From April this year, we introduced a help to claim service delivered by Citizens Advice. This provides additional support for any claimant from point of entry to the first award of universal credit, and is available by phone, webchat and in person at local Citizens Advice outlets and jobcentres.
The hon. Lady asked about training. The DWP staff who service the universal credit helplines have a three-week facilitated learning period. That structured learning provides the skills and knowledge required to support them to answer claimants’ queries. For new universal credit helpline call handlers, the learning journey is broadly made up of soft skills such as customer service learning, which covers how to gather information through active listening; equality and diversity training; and bespoke IT system-based technical learning, all of which is supported by consolidation activity.
Colleagues receive ongoing learning in their roles alongside experienced case managers and have access to universal credit guidance, which is refreshed at regular intervals. We are committed to continuous improvement, and as part of that we regularly review call plans, service levels and intelligence to improve our offer and understand why claimants are calling.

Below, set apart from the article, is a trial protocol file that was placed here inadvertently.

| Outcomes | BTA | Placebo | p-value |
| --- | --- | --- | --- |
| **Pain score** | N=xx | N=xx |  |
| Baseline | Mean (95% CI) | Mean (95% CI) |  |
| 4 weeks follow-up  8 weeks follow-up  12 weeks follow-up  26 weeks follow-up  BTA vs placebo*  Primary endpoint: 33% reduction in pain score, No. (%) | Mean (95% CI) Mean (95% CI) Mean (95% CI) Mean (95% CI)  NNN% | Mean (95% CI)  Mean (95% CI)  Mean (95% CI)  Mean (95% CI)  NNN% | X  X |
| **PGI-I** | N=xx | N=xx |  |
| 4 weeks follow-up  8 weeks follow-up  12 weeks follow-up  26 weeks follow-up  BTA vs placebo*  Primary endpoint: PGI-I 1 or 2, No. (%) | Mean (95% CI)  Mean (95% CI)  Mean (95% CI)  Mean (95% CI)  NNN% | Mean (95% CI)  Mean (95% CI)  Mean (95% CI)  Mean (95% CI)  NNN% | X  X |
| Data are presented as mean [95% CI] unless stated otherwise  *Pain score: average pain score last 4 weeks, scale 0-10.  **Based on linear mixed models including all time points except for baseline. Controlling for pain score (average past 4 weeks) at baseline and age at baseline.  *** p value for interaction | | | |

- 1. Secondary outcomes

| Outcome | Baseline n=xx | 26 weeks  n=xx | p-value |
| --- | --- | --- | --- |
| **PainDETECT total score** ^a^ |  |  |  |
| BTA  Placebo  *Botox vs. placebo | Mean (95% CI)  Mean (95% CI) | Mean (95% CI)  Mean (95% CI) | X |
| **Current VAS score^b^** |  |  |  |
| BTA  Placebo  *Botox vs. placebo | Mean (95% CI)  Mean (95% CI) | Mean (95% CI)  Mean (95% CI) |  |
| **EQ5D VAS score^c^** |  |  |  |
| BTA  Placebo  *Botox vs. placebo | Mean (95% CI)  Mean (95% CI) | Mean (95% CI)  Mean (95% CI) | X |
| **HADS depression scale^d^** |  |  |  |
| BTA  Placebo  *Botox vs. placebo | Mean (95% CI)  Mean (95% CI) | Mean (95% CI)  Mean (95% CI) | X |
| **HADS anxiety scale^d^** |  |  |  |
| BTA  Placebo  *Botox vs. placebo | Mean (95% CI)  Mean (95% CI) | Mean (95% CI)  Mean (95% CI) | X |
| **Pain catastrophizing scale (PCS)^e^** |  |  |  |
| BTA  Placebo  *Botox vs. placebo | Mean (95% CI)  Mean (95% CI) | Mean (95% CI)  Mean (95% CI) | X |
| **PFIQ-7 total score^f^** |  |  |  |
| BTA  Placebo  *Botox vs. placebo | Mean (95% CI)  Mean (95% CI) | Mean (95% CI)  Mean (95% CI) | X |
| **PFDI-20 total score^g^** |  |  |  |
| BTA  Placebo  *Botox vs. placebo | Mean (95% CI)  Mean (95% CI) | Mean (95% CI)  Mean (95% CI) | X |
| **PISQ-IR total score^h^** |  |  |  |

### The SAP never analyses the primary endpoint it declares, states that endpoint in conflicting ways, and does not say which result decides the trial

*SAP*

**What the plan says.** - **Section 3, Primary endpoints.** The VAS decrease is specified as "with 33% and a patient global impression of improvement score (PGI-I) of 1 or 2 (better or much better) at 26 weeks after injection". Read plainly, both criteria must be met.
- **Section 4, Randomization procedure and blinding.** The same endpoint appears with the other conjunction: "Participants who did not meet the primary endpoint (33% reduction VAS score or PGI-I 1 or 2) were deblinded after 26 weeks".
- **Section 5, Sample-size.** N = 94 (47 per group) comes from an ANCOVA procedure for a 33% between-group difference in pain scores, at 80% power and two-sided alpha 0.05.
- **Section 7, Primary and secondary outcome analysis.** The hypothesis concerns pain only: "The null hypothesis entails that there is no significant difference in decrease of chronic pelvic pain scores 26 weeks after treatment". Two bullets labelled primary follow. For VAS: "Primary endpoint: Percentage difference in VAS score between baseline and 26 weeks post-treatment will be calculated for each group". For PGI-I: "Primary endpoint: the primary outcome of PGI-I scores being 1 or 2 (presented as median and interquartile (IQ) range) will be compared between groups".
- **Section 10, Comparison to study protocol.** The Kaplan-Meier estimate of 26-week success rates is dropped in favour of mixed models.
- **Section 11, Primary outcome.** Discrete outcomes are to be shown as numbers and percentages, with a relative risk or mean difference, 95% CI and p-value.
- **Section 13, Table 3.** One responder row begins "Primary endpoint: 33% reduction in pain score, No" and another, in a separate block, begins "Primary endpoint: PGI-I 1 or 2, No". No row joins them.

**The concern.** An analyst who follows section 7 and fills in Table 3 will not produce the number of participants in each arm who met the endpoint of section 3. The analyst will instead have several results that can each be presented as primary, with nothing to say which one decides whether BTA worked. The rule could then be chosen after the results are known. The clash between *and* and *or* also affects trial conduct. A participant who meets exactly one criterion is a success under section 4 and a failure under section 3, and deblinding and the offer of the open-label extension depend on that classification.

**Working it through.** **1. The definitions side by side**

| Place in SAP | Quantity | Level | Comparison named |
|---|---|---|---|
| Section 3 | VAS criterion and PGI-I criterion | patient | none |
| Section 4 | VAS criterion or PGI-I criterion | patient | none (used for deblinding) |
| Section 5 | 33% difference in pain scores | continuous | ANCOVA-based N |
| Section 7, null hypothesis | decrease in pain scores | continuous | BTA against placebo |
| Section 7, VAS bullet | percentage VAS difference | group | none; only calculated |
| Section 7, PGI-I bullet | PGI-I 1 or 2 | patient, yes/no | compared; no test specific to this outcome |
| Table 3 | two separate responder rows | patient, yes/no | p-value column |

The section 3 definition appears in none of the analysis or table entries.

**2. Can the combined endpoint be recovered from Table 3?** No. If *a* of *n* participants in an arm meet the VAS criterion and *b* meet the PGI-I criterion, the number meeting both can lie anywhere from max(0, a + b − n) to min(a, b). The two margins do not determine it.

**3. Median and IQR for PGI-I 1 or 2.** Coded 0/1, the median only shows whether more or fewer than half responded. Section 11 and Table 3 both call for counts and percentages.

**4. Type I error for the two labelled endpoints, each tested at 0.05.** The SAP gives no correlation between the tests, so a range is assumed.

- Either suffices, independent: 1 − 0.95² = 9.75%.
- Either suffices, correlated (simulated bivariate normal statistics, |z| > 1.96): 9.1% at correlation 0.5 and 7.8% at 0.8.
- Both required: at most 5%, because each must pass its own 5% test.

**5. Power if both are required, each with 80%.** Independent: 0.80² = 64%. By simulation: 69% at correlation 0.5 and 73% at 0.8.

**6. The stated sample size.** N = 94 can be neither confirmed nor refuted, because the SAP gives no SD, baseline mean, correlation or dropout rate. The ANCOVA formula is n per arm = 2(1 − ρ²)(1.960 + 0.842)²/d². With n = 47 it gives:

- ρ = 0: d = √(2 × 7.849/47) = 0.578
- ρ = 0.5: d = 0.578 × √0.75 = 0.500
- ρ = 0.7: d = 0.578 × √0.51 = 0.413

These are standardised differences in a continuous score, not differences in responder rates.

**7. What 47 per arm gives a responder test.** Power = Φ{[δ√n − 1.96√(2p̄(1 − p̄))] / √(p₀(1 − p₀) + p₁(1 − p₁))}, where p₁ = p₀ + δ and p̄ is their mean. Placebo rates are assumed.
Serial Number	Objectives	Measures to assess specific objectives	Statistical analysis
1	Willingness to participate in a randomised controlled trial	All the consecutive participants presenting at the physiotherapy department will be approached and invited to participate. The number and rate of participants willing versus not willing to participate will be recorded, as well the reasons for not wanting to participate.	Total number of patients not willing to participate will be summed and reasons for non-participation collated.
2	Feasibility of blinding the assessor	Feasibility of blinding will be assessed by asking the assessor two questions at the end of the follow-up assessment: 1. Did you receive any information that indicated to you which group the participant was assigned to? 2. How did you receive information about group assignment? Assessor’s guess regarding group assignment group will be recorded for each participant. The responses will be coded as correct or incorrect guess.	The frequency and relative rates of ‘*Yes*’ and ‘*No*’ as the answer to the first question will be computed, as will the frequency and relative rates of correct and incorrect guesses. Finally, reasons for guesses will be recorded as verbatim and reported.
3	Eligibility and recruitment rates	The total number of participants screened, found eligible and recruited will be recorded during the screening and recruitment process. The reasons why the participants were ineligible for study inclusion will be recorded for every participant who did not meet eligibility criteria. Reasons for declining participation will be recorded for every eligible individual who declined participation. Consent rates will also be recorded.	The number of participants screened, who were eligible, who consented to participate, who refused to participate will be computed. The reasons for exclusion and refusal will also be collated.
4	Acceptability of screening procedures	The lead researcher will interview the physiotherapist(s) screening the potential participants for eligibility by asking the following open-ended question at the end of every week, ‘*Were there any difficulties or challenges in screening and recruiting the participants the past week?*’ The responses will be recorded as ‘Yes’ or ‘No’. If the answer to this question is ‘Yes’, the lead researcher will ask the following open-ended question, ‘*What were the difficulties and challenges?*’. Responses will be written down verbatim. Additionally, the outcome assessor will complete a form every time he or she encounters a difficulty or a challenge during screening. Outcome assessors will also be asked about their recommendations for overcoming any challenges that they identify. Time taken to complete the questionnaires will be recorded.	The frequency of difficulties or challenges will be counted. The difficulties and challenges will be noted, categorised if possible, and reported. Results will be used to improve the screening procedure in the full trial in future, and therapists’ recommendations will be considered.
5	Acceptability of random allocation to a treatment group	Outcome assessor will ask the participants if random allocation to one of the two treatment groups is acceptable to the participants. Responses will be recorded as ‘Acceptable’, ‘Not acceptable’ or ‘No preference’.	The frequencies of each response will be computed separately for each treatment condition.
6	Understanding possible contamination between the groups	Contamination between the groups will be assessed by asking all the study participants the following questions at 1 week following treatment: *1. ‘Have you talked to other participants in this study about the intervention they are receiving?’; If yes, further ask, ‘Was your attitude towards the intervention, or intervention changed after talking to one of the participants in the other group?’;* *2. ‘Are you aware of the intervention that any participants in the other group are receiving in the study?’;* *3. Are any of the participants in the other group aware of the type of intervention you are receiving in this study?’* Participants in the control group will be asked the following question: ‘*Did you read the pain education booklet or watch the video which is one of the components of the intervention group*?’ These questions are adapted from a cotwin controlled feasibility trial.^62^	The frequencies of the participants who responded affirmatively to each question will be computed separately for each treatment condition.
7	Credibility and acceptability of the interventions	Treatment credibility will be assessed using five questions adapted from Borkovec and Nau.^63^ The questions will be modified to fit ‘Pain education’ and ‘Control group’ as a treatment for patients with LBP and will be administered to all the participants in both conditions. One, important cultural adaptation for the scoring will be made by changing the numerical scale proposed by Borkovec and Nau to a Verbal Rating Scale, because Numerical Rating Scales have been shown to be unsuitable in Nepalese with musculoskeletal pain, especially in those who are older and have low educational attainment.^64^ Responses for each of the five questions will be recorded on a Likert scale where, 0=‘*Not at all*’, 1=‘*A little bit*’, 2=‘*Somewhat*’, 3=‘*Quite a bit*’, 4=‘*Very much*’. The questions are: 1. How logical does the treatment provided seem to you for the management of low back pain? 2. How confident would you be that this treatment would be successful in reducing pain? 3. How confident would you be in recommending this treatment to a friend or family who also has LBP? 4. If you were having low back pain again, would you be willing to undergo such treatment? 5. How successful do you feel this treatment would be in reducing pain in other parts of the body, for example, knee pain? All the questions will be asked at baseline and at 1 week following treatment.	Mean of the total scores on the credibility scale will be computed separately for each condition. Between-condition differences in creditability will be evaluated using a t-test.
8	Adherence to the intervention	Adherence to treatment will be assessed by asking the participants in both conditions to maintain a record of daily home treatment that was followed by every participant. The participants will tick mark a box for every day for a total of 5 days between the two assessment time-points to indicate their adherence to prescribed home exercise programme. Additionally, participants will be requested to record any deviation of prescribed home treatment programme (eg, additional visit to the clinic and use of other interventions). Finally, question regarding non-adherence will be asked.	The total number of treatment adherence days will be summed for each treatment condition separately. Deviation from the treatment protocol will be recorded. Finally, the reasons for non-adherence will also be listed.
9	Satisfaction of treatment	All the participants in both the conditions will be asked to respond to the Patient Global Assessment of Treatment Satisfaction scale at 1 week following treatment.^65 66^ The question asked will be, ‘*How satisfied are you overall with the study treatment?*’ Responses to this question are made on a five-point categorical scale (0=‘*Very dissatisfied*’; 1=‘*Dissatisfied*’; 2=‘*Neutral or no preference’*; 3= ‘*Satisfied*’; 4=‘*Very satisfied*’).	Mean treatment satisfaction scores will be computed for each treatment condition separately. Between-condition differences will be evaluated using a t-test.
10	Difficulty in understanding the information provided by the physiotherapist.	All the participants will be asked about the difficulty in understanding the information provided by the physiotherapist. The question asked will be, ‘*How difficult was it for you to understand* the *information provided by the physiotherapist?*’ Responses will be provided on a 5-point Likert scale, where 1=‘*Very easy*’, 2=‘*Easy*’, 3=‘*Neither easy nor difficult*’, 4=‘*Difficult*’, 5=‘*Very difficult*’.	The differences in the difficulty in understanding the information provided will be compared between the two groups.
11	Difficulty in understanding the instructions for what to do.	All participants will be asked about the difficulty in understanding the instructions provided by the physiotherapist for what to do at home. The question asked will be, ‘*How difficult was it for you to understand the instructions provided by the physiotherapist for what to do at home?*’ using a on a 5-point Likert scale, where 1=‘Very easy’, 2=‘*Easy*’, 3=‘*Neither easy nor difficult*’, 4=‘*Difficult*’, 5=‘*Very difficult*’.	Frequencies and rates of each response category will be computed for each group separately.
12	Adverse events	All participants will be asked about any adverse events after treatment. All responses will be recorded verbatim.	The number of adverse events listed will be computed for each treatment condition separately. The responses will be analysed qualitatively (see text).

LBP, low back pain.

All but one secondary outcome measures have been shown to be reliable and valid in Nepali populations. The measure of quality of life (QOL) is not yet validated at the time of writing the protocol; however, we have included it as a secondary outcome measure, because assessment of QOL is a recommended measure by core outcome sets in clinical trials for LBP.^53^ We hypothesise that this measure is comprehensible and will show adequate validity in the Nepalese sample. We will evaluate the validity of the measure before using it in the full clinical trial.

The Minister may know that a jobcentre employee described universal credit as like being in a leaky boat: a leak springs up, and someone sticks their finger in the hole, but then a new hole appears, and they end up sprawled across the boat trying to block all the leaks. The holes are not the problem though; it is the boat. The Minister will know that many people and many groups in civil society believe that universal credit should be paused. Will he think about pausing it so that all the holes in the boat can be fixed?